by Max Ramos-Paez
Welcome to Miami! Bienviendo a Miami! As the Will Smith song suggests, Miami is a place of several languages. It’s truly one of the few cities in the US where speaking English is not a requirement for a comfortable lifestyle. On the sunny streets of the Miami from South Beach to Hialeah you can hear Spanish, Portuguese, Haitian Creole and many other languages. For a large part, the people who speak these varied tongues mostly come from lands where football/soccer/futbol is king. While the Heat are all the rage right now, the Marlins play in a shining new home (and yet continue to stink), and the Dolphins go into a season with the most optimism the team has had in quite a while, soccer still runs deep in this city.
And with that in mind, for the past few months, rumours have spread that the David Beckham himself is considering starting a MLS franchise here in the Magic City. Now Miami once before had a MLS team, the Fusion, but due to them playing 40 miles north in Fort Lauderdale, MLS on the verge of financial ruin and collapse, and an unwilling owner, the Fusion were folded alongside their fellow Florida brethren, the Tampa Bay Mutiny in 2001. Since then, while MLS has expansion into many different regions of the country, the entire Southeast region of the US has been completely empty and somewhat forgotten. But with the successful expansion into the Northwest with Seattle, Portland, and Vancouver and the soon to come NYC FC taking hold in the World’s City, MLS now has ambitions in the Southland.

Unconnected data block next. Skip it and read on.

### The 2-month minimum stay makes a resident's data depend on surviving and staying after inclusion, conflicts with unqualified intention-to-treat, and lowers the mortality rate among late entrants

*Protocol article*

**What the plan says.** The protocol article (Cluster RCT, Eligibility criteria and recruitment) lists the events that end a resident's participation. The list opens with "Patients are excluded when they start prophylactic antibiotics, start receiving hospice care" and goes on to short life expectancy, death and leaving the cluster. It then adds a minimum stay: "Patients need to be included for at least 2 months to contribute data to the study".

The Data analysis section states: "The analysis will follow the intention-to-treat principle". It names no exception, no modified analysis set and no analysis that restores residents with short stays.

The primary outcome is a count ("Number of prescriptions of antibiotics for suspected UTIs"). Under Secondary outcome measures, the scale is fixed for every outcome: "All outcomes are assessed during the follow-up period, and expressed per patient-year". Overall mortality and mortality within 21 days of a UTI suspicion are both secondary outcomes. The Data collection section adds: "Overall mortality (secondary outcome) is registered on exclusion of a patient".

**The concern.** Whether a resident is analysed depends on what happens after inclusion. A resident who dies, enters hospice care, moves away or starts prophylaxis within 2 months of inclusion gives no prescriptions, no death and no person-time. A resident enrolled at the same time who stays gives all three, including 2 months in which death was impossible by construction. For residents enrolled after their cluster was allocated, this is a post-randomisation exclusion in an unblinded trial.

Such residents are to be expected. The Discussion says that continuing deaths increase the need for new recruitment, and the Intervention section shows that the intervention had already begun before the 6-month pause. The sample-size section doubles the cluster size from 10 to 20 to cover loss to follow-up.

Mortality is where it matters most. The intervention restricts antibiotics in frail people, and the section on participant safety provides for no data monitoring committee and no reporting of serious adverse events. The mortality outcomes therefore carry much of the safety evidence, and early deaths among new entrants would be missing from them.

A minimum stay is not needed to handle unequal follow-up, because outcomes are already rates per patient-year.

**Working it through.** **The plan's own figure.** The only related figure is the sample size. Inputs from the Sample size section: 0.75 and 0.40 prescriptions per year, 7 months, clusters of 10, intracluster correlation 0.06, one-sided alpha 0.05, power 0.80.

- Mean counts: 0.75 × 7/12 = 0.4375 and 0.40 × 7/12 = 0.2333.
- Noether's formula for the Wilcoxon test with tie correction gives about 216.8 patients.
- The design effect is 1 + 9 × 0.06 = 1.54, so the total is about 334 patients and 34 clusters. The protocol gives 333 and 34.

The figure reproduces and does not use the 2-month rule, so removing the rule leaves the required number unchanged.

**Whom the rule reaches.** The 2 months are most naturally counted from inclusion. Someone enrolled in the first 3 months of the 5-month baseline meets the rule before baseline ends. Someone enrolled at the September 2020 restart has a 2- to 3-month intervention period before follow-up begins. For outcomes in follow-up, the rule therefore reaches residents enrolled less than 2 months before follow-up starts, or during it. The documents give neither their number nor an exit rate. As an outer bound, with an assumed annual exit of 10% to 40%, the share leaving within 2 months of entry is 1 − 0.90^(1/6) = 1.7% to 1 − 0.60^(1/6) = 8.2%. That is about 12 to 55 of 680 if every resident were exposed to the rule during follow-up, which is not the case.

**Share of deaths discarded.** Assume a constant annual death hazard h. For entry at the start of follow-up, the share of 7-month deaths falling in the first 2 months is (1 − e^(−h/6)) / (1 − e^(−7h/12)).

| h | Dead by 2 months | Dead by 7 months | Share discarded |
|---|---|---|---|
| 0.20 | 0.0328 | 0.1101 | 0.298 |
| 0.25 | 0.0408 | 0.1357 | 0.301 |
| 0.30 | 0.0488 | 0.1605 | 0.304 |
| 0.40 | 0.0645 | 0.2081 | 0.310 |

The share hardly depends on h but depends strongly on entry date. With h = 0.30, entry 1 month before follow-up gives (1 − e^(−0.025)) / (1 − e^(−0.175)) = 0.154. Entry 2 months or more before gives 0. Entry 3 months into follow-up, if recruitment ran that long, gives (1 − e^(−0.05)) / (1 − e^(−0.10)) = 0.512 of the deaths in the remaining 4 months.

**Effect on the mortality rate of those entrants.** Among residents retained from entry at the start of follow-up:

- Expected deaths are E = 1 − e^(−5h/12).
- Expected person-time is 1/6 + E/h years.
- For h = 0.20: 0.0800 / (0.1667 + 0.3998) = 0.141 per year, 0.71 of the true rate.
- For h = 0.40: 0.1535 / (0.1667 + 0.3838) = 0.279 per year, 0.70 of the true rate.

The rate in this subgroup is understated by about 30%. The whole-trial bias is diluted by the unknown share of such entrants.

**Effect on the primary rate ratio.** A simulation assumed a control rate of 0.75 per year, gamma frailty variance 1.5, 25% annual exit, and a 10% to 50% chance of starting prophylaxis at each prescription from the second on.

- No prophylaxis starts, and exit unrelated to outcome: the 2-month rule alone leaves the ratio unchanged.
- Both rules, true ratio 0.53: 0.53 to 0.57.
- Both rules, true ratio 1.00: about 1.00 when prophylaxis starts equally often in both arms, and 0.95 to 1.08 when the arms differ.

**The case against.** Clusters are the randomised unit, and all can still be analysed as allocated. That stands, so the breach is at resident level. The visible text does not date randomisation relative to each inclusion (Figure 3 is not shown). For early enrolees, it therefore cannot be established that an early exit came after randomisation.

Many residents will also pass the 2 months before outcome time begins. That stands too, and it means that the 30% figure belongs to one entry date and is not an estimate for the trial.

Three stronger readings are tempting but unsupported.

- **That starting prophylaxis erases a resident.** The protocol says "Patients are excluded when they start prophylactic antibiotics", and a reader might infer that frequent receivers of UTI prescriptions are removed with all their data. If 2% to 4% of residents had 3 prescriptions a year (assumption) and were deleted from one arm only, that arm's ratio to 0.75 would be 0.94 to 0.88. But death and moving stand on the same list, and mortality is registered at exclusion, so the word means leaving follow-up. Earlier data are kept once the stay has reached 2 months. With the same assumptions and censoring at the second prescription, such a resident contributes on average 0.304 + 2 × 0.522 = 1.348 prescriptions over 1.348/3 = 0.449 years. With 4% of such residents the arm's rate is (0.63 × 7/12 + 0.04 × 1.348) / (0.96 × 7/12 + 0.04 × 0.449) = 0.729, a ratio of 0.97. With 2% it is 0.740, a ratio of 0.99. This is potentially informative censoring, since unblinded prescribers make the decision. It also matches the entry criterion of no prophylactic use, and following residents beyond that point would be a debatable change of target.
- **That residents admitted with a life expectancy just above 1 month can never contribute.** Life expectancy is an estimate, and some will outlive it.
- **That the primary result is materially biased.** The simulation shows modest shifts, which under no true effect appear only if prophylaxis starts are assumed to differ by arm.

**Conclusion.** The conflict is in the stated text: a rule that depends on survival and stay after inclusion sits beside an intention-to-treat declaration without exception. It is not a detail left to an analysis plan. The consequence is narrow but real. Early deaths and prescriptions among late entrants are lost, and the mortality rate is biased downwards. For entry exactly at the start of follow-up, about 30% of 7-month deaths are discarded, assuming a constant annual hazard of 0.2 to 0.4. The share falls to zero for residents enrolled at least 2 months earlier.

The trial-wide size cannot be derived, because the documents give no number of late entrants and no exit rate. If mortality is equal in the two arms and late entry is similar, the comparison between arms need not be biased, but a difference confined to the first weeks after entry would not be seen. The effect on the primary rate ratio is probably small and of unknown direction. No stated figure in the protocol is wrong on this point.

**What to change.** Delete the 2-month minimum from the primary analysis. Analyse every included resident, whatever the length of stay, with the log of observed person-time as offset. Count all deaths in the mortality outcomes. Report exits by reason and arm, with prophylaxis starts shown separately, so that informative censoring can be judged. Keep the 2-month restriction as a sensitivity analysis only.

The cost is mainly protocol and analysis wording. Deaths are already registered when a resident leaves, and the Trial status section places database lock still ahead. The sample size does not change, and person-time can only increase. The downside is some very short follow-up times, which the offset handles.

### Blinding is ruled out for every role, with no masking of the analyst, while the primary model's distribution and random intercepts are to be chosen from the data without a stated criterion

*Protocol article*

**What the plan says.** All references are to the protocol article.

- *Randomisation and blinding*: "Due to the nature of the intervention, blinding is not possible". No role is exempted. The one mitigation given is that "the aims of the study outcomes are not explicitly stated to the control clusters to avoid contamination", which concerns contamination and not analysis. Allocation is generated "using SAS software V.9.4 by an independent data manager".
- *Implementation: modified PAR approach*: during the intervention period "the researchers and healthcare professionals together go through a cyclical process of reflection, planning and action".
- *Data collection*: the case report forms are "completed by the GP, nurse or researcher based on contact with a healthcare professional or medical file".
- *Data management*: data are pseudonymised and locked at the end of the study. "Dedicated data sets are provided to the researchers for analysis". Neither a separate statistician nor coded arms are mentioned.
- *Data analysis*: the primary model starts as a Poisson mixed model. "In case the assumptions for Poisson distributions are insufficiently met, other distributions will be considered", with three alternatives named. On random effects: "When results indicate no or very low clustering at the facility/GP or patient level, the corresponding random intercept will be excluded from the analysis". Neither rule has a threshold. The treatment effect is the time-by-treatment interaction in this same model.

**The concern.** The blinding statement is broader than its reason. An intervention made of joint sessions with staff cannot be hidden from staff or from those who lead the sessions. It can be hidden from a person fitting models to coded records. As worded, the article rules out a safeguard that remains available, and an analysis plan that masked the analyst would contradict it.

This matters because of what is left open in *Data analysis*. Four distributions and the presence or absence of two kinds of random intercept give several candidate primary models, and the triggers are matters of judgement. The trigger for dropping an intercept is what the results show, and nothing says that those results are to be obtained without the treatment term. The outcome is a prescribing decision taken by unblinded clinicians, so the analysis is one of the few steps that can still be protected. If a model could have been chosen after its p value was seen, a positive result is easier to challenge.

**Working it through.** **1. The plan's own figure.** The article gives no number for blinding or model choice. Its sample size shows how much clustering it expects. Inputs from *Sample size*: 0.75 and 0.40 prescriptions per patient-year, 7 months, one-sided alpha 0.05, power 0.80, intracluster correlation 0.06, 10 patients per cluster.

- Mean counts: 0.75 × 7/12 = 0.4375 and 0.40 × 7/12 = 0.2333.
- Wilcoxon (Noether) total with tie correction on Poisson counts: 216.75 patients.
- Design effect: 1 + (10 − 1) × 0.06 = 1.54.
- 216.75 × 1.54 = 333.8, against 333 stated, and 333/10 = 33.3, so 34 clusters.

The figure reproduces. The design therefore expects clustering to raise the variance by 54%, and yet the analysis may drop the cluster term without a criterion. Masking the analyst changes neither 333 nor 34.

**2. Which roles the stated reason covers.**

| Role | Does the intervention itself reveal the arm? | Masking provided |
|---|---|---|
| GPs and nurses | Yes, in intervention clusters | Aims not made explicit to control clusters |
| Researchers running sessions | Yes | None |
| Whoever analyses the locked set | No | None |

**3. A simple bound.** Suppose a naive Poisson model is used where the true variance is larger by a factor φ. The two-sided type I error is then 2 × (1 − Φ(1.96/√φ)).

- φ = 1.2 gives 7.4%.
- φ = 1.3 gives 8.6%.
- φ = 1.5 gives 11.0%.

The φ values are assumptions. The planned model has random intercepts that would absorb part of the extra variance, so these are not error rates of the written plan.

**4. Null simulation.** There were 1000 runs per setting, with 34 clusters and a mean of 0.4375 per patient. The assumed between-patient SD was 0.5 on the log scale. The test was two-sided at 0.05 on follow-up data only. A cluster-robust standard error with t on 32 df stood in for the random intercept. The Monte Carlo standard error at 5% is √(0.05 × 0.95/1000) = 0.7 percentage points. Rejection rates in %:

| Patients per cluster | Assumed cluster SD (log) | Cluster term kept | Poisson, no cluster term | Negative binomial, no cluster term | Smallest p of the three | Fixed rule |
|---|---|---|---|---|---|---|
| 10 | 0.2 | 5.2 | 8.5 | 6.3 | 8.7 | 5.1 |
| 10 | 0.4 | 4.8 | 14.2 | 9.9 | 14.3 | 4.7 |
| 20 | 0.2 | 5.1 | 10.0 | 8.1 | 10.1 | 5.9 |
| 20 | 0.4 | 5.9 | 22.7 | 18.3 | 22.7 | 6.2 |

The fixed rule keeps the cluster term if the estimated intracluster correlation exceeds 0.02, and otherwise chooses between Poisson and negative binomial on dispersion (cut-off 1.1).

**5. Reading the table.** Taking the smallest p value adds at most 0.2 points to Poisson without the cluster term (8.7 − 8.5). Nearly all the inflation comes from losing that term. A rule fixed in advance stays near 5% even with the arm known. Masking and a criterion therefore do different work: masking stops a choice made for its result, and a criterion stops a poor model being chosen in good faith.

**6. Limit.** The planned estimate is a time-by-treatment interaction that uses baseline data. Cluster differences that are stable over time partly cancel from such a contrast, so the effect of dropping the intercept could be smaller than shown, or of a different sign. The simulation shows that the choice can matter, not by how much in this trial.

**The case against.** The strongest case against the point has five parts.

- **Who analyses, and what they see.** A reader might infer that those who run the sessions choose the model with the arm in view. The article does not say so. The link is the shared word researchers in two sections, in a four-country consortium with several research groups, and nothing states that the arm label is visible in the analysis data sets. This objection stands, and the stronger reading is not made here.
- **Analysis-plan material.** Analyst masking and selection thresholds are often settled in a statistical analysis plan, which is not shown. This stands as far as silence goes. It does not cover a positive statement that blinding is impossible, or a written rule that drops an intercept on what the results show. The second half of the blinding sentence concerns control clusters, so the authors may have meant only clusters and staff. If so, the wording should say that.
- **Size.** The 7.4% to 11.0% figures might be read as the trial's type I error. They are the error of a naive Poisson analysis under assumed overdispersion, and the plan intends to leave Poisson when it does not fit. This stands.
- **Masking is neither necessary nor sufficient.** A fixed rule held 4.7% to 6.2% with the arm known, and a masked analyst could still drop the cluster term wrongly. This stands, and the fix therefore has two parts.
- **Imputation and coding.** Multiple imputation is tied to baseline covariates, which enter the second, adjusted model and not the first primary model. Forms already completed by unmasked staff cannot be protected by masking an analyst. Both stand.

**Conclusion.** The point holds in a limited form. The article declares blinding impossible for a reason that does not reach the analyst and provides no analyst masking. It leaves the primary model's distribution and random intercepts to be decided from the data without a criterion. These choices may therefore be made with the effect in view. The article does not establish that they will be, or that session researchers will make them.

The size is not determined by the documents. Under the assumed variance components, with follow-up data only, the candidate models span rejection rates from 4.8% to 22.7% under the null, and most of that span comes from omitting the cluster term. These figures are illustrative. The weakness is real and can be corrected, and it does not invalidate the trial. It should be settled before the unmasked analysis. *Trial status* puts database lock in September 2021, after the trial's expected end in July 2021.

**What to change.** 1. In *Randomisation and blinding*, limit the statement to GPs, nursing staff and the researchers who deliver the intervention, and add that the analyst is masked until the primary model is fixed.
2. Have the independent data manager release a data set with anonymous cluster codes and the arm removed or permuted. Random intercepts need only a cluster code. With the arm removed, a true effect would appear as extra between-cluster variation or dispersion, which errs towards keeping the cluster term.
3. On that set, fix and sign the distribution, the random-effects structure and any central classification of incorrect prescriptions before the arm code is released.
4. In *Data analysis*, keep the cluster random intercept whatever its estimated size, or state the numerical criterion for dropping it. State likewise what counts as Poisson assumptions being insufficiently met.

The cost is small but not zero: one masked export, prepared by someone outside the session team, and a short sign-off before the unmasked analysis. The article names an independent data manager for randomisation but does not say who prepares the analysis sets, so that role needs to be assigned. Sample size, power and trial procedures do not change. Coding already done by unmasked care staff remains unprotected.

Alongside possible expansion candidates in Orlando and Atlanta, Miami is aiming to join the league by 2016. Now Beckham, with the help of Bolivian billionaire Marcelo Clare aims to eventually build a soccer specific stadium within the city limits, the rumoured plan of using Florida International University’s American football stadium as a temporary home is seen as an acceptable place where to start the team. The stadium has a 20,000 capacity, which fits perfectly with MLS standards and can be accessed by two major highways, making the usual excuses of Miami residents to not go to a game inexcusable.
Now the biggest reason detractors say Miami should not get a team is the city’s notoriously bad attendance figures for its sports teams, but with the right front office who’d be willing to spend money within MLS salary cap standards on players with some fame in their names and build a team that play attractive football, the Magic City could get behind the team playing the game that many Miamians love.
MLS has stated that it would like to return to Miami because like New York, Miami is a sexy place to have a team. While the Portlands and Kansas City’s of the world can make for some great fan cultures, it’s the LA’s, the New York’s and the Miami’s that get you noticed and marketable on a world stage, and MLS wants some of the “magic” of the Magic City to rub off on itself.